When I was in the fourth grade a million years ago, I can clearly remember walking into the room on the first day of school to see my teacher standing at the blackboard, back to the class, with fresh white chalk clenched in her hand. She was already writing her 10 rules and regulations for her classroom that year. We, of course, were then expected to sit in our nice, straight rows and follow her 10 commandments — or else. Years later, when I began teaching, classroom management had evolved so much. We went to the teacher store and purchased cute, colorful charts that had those exact same 10 rules and regulations preprinted on them. We taped them up and, once again, expected students to follow them without any say of their own. Progress! Or maybe not.
In today's classrooms, there truly has been progress and a shift in thinking. Realizing the importance of student voice, many teachers now create anchor charts with their students instead of for them. This week I'd like to share with you a collection of anchor charts created during the first weeks of school by myself and a wonderful group of teachers with whom I'm honored to work. These charts, mostly created with students during class meetings, become the foundation for classroom management that we build upon as the year progresses.
Anchor charts created for kindergarten and first grade students are often done in very simple language, without a lot of flashy decorations to distract. Pictures are helpful for visual cues. Thanks to Jennifer Chambers and Nadeen Brown for sharing their charts below.
I love the chart below to use with my third graders. I keep it posted next to our carpet area and simply need to reference the chart if I see a third grader not acting like a "listener." While most anchor charts are made with your class, I broke the rules on this one. I made it with students a couple of years ago and liked it so much I laminated it to reuse again.
Students contributed their ideas to this chart on the second day of school, sharing how they would like their new classmates to act.
I created this chart two years ago with my class. It was simple and hung in our room all year.
Dave Russo created this Officer Buckle and Gloria-inspired anchor chart after reading the story with his third graders and discussing how all rules are created to maintain safety or respect.
Jamie Dobronos lets her students share their thoughts about third grade by giving every single student a voice on her charts seen below.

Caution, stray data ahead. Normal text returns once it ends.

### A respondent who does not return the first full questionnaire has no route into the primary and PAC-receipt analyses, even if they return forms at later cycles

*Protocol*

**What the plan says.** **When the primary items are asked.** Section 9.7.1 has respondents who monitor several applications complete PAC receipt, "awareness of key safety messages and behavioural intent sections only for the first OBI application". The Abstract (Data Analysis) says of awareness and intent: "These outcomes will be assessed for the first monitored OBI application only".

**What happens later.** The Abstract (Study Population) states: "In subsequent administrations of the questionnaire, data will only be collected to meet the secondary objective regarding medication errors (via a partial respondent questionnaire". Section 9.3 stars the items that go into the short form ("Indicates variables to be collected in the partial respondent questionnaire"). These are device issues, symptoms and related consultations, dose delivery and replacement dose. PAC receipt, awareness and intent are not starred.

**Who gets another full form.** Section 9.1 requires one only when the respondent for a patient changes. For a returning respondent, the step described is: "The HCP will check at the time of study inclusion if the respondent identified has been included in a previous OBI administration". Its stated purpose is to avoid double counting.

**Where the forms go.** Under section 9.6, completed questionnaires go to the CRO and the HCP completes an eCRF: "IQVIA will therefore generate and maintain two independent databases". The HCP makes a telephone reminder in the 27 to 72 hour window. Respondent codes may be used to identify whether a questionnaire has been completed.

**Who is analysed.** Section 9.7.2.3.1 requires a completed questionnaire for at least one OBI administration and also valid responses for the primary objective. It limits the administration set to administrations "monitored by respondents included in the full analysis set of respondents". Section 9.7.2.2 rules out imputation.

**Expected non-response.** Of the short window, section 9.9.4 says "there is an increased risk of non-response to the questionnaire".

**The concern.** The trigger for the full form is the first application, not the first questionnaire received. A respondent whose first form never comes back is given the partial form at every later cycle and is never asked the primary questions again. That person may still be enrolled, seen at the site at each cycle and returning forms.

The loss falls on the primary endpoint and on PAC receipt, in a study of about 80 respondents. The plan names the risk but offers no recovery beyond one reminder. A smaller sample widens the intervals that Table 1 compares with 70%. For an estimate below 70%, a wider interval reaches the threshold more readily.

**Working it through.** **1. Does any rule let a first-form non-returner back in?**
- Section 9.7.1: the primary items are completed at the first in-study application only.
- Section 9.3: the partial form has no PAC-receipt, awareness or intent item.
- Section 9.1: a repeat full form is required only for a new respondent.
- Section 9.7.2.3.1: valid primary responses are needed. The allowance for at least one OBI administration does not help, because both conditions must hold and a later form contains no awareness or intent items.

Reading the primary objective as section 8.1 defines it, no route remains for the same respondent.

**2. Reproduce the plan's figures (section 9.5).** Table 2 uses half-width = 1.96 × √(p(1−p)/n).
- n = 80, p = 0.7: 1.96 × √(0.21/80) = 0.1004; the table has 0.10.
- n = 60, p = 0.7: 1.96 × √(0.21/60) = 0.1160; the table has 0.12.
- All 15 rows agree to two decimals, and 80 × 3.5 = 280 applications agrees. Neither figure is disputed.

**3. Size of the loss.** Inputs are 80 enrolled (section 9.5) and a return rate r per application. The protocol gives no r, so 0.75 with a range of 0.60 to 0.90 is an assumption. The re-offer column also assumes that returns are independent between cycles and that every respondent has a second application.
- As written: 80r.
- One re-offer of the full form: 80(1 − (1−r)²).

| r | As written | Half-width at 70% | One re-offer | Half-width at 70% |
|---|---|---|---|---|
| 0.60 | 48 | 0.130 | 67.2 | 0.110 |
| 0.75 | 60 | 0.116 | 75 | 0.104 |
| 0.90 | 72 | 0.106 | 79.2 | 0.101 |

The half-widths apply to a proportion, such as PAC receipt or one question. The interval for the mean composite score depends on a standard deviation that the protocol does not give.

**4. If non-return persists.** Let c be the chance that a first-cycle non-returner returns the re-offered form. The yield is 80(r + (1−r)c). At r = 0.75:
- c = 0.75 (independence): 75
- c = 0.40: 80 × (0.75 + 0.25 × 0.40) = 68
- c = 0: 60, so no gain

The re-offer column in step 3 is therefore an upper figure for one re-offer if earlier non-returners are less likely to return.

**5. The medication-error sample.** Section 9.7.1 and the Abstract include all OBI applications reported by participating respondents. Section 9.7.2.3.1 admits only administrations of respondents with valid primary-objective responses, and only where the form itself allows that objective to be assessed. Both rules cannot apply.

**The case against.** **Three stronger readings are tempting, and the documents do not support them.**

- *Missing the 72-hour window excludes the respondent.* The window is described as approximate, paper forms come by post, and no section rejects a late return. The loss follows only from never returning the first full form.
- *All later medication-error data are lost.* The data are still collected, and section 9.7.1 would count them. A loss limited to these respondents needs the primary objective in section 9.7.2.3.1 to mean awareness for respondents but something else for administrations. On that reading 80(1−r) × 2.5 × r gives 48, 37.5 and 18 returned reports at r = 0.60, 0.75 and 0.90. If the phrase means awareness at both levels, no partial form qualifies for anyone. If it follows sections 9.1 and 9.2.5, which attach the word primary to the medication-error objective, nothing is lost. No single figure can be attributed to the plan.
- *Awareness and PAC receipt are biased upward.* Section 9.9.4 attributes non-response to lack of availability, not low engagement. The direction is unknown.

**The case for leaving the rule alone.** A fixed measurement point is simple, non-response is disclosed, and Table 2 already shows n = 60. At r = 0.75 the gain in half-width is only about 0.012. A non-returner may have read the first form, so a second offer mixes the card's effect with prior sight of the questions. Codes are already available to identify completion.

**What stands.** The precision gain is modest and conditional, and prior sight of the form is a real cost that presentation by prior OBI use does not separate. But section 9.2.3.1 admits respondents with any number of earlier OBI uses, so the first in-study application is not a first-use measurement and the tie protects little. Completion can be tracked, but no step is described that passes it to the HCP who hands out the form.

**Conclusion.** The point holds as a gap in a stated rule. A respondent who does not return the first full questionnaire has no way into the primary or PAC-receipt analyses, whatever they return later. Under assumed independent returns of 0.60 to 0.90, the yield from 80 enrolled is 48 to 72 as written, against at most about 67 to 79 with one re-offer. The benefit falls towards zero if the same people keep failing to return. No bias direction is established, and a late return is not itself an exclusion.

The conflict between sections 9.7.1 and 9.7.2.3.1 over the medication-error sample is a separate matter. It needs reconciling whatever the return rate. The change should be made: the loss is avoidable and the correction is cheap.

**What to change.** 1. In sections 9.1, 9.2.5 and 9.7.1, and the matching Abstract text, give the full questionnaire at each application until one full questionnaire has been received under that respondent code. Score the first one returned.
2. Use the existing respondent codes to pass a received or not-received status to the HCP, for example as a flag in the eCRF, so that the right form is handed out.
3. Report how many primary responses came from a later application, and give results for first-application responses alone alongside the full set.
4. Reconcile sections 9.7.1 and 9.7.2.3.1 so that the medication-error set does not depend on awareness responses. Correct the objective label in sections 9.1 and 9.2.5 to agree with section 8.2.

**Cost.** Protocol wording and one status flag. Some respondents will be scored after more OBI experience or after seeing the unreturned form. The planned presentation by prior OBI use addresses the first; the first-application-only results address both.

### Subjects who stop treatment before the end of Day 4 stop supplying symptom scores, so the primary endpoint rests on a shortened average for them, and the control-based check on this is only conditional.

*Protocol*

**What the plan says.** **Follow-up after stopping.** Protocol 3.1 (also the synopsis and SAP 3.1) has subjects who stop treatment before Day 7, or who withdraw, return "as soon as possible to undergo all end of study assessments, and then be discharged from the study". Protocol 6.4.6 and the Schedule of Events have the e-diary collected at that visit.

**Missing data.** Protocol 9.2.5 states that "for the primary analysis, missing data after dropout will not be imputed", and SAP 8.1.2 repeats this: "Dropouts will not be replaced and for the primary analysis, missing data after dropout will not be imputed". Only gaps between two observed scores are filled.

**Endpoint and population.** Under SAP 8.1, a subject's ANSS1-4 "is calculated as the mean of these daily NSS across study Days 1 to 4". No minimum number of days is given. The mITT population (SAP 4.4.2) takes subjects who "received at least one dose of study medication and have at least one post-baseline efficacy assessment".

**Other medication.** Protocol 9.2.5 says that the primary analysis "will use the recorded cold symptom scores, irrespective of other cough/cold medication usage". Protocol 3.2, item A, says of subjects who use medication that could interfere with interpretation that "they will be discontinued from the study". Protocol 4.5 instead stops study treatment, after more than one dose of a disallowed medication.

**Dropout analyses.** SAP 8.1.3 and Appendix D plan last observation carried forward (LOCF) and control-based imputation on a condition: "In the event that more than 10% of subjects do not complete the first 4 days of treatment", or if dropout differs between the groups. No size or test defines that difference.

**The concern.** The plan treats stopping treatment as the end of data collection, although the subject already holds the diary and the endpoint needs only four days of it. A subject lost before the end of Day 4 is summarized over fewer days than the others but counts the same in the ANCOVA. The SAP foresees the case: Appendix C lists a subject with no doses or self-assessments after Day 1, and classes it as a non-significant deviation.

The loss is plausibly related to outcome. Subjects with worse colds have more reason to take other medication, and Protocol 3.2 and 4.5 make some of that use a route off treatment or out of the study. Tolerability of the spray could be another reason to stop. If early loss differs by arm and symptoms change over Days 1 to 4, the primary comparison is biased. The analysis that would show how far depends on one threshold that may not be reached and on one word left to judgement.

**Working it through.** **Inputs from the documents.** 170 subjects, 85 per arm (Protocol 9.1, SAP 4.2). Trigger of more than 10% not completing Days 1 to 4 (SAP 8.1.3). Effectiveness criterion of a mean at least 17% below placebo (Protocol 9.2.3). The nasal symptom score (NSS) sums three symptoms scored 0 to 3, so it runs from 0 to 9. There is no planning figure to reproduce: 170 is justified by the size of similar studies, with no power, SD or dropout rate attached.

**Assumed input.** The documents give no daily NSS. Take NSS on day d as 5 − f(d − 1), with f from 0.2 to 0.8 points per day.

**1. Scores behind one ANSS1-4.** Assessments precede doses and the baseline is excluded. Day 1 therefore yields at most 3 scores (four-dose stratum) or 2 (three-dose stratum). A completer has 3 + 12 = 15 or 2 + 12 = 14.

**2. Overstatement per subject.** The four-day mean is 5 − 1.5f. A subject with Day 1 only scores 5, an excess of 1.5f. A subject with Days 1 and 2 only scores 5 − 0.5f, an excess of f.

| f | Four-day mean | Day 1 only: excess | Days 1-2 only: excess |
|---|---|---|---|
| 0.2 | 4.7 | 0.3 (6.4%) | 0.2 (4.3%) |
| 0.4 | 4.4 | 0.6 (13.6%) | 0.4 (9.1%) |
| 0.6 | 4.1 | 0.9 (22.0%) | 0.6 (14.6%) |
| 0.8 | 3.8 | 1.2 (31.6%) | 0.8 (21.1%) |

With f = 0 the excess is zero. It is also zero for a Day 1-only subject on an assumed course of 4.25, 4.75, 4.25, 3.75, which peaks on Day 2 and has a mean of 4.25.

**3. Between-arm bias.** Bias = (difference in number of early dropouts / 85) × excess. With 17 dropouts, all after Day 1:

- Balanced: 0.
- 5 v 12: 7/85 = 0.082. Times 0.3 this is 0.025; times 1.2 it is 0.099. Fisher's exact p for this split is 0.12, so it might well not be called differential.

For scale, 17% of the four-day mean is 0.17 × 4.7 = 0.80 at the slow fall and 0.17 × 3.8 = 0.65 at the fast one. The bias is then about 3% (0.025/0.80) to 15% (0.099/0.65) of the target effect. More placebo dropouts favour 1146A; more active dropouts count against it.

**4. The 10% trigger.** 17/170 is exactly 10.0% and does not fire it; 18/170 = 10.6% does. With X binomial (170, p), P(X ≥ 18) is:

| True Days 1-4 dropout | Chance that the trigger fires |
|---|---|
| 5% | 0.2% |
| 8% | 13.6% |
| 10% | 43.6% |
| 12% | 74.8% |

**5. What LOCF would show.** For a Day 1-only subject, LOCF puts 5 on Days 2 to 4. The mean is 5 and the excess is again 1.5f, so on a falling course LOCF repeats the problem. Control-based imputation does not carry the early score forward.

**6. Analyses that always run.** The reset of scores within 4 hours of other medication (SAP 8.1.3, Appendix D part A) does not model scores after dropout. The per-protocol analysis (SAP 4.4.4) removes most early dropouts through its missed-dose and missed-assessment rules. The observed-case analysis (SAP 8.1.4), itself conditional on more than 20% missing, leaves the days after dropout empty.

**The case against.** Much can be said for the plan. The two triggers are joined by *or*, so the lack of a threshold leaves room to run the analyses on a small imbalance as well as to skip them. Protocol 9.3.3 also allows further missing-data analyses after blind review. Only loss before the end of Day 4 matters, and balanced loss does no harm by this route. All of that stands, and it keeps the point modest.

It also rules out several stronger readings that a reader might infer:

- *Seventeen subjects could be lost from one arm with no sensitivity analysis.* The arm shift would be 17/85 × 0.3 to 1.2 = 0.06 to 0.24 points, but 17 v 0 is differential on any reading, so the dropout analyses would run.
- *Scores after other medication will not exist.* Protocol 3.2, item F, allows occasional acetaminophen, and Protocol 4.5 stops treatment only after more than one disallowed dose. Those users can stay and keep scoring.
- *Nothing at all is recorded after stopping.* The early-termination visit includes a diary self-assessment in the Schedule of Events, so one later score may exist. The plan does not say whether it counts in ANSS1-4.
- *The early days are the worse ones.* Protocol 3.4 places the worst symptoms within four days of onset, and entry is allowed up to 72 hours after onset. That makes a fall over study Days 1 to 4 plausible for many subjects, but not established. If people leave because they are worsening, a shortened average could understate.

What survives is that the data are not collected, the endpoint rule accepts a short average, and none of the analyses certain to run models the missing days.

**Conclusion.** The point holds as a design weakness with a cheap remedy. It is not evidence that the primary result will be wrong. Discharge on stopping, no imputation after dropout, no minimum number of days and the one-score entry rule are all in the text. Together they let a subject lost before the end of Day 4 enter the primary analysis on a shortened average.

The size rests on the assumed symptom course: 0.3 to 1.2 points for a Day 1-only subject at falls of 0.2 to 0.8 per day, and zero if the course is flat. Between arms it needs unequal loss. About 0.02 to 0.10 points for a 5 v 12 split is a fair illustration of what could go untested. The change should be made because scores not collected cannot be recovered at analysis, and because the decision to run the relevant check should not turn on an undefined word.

Third grade teacher Lisa Carruthers not only gives her students a voice in setting class rules and group norms, she hands over the paper and markers as well!
Learning to collaborate and work respectfully in groups is important. We make this chart early in the year to establish group norms. Tip: I laminate the die cut letters that spell out GROUP so I can peel them off and reuse the next year.
Alan Gieleghem's third graders work to discover the underlying meaning of the rules in their classroom in the chart below.
Lisa helps her kids keep their desks in working order with a chart that shows and tells how their desks should be organized.
This printable chart helps a great deal in keeping the noise down in my room. I often simply need to give a reminder of, "You should be working in a 'turn & talk' partner voice," to my class to bring the chatter to a reasonable level.
This chart gives students a visual checklist to makes sure they are fully qualified to say, "I'm done!"
For those days when I just can't be there, I like knowing my class has already discussed what I expect of them, and this chart serves as a handy reminder.
At the end of each day, we take time out for reflection on what was learned. Activities we completed are listed on the laminated chart and students write in their journals what they took away from each lesson in terms of their learning.
Nancy Haboush made the charts below with her first graders to get them started with good reading habits the first week of school. Once again, the charts are easy to read, uncluttered, and include visual cues for developing readers.